Standards Watch | What DICOM? Why Not Simply Use HL7?

Twitter icon
Facebook icon
LinkedIn icon
e-mail icon
Google icon

I get this question about every other month, sometimes in the forms of: "When will DICOM be replaced by HL7?", "Wouldn't HL7 version 3 make DICOM obsolete?", "Why not use one standard?"

Unfortunately, the DICOM standard and its specifics are still somewhat unknown outside the imaging domain, otherwise these questions would not be asked.

The short answer to the above question is: "No way." First, one should realize that the main purpose of the DICOM standard is to exchange so-called "persistent" objects, which is not quite possible (yet) using HL7. An example of a persistent object could be a digital image from a CT, MR, ultrasound or other digital acquisition device.

It is called persistent because we expect to archive the image, similar to x-ray film of today. These images go into a patient folder and stay there until the required legal time to keep these images expires, which could be five years, 21 years for minors or a lifetime for certain examinations.

Additionally, persistent objects are not to be changed and/or modified in any form that impacts its clinical meaning; for example, changing the image processing of a digital image. If so, the software would generate another (modified) version of that image and store the image in the same patient folder, possibly identified as part of a new series that is part of the study for the patient.

The HL7 standard, in contrast, is much more of a transaction-based protocol, whose messages are generated based on certain events, such as a patient arrival, placing an order for an examination, etc. These different applications and uses have resulted in a different approach and protocol, which is optimized for either domain.

Another difference is that the information in HL7 messages is encoded in ASCII text format, which is intended to be "human interpretable." Compare that with a pixel value of an image as part of a DICOM message, which is a binary value. This value represents, for example, the x-ray attenuation in the case of a CT image, frequency response for an MRI image, or is a measure for velocity for a Doppler ultrasound image. Representing these binary values in ASCII text does not only make any sense, but is very inefficient.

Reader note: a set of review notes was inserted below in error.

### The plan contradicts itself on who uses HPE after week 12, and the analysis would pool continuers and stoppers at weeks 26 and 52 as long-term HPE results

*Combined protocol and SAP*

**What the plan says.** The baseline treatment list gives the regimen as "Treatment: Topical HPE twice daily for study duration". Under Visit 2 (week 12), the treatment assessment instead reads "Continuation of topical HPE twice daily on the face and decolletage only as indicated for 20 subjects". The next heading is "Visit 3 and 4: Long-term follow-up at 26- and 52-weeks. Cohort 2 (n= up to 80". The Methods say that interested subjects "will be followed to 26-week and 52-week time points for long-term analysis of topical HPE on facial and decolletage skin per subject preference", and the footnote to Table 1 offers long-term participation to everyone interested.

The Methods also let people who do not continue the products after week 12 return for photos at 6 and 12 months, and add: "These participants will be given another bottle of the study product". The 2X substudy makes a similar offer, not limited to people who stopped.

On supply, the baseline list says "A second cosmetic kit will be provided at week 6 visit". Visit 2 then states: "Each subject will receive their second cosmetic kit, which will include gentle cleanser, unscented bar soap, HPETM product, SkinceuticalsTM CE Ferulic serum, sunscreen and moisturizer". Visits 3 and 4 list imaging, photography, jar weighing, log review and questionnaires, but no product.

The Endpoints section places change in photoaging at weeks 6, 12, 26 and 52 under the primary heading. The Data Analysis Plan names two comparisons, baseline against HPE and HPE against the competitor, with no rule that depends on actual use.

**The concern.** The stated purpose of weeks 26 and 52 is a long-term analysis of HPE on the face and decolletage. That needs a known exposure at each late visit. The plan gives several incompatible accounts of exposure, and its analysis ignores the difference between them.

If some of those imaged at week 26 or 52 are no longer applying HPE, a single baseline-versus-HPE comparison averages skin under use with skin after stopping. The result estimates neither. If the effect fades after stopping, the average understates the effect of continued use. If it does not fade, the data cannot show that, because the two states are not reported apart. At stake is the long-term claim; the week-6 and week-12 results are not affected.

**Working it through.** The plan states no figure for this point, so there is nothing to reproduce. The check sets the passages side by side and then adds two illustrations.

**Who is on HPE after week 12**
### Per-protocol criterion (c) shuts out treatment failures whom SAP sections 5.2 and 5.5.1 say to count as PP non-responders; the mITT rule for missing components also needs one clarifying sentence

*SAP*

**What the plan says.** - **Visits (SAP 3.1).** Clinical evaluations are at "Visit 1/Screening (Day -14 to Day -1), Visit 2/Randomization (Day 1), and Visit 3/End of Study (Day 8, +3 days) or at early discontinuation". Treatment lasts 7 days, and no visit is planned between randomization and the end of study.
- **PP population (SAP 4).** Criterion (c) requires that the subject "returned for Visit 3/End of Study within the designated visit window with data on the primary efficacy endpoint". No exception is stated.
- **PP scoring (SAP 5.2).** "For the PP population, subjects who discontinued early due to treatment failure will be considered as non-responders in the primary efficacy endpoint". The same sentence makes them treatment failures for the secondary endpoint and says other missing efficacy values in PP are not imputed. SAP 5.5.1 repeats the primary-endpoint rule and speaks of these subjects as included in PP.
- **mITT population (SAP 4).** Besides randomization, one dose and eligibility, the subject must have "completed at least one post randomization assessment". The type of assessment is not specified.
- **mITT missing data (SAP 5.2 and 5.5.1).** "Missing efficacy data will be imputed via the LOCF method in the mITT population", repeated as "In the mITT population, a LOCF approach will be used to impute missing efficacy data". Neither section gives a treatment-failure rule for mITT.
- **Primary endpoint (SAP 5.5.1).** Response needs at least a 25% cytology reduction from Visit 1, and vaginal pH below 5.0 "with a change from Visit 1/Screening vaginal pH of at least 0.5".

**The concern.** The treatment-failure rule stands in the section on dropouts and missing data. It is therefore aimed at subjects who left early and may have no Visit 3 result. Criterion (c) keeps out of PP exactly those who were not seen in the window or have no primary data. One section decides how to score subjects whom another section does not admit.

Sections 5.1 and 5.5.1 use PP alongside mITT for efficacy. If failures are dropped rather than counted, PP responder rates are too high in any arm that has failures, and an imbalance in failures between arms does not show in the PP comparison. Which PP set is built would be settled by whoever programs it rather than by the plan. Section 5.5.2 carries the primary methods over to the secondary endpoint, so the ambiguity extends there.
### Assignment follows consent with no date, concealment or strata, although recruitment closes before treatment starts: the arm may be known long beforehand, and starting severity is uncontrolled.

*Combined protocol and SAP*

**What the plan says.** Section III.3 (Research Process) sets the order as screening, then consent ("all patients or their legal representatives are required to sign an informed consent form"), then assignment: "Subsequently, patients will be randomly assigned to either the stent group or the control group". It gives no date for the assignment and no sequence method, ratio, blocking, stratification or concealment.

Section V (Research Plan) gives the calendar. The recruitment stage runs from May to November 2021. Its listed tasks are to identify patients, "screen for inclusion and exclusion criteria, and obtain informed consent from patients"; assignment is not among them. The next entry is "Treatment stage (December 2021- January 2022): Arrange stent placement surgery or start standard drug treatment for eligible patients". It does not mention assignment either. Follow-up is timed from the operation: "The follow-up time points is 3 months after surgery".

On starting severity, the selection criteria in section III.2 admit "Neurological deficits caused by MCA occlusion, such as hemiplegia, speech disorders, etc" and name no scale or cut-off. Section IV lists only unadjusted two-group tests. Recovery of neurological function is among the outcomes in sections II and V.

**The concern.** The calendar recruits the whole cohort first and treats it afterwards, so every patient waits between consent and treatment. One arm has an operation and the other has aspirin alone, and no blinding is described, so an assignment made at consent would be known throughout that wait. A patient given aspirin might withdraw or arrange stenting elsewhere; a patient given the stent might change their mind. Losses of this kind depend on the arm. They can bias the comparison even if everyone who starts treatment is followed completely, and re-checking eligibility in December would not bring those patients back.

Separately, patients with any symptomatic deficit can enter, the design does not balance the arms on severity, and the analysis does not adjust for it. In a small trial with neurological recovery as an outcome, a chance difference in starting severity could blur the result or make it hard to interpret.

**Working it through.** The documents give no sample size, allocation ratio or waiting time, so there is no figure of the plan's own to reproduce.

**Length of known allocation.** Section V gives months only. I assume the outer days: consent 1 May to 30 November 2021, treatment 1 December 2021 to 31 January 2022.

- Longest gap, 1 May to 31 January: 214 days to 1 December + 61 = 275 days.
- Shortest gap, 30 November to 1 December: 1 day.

There is an activity within HL7 standards as part of the version 3.0 that defines a persistent object as well. It contains basically the complete patient folder with all measurements, images, results of tests, etc. This so-called clinical document architecture (CDA) has great promise to be used as the kernel for the electronic health record (EHR).

The road to implementing an EHR has been somewhat bumpy over the past 20 years. There were a couple of attempts and a few implementations worldwide, particularly in the United Kingdom, Finland, Taiwan, New Zealand, Germany and some in the United States. The good news is that there will be a major push toward implementing this further in the coming years.

Knowing that an EHR saves money, time and is more efficient, the U.S. government, in particular the Center for Medicare and Medicaid Services, is sponsoring an effort to define the functional requirements for the EHR. The clinical document architecture, however, still has as a requirement that the information encoded inside this object should be "human-readable" and/or easily interpretable. If it is required to include a diagnostic image, it makes sense to include a reference pointer to where the image can be retrieved, rather than duplicating the image itself.

Another argument for not duplicating all the images outside the imaging department is the steady increase of the amount of data that is generated. The latest and greatest CT scanners generate 16 slices in a single rotation, which takes about 1/2 second, and there are systems in the vendor's respective laboratories that have multiples of the number of current detectors. The same applies for cine runs for cardiology or angiography. Why export multiple runs of several seconds of digital data? As long as one knows where and how to find this information encoded as DICOM objects, it is OK.

There could be potentially some overlap in the usage of DICOM and HL7; specifically in the area of reports, as well as some of the patient and study management applications. First of all, reports: In DICOM, there is a construct called structured report (SR), which is generally used when there is contextual information to be exchanged that is related to one or more images. A good example is a measurement that is done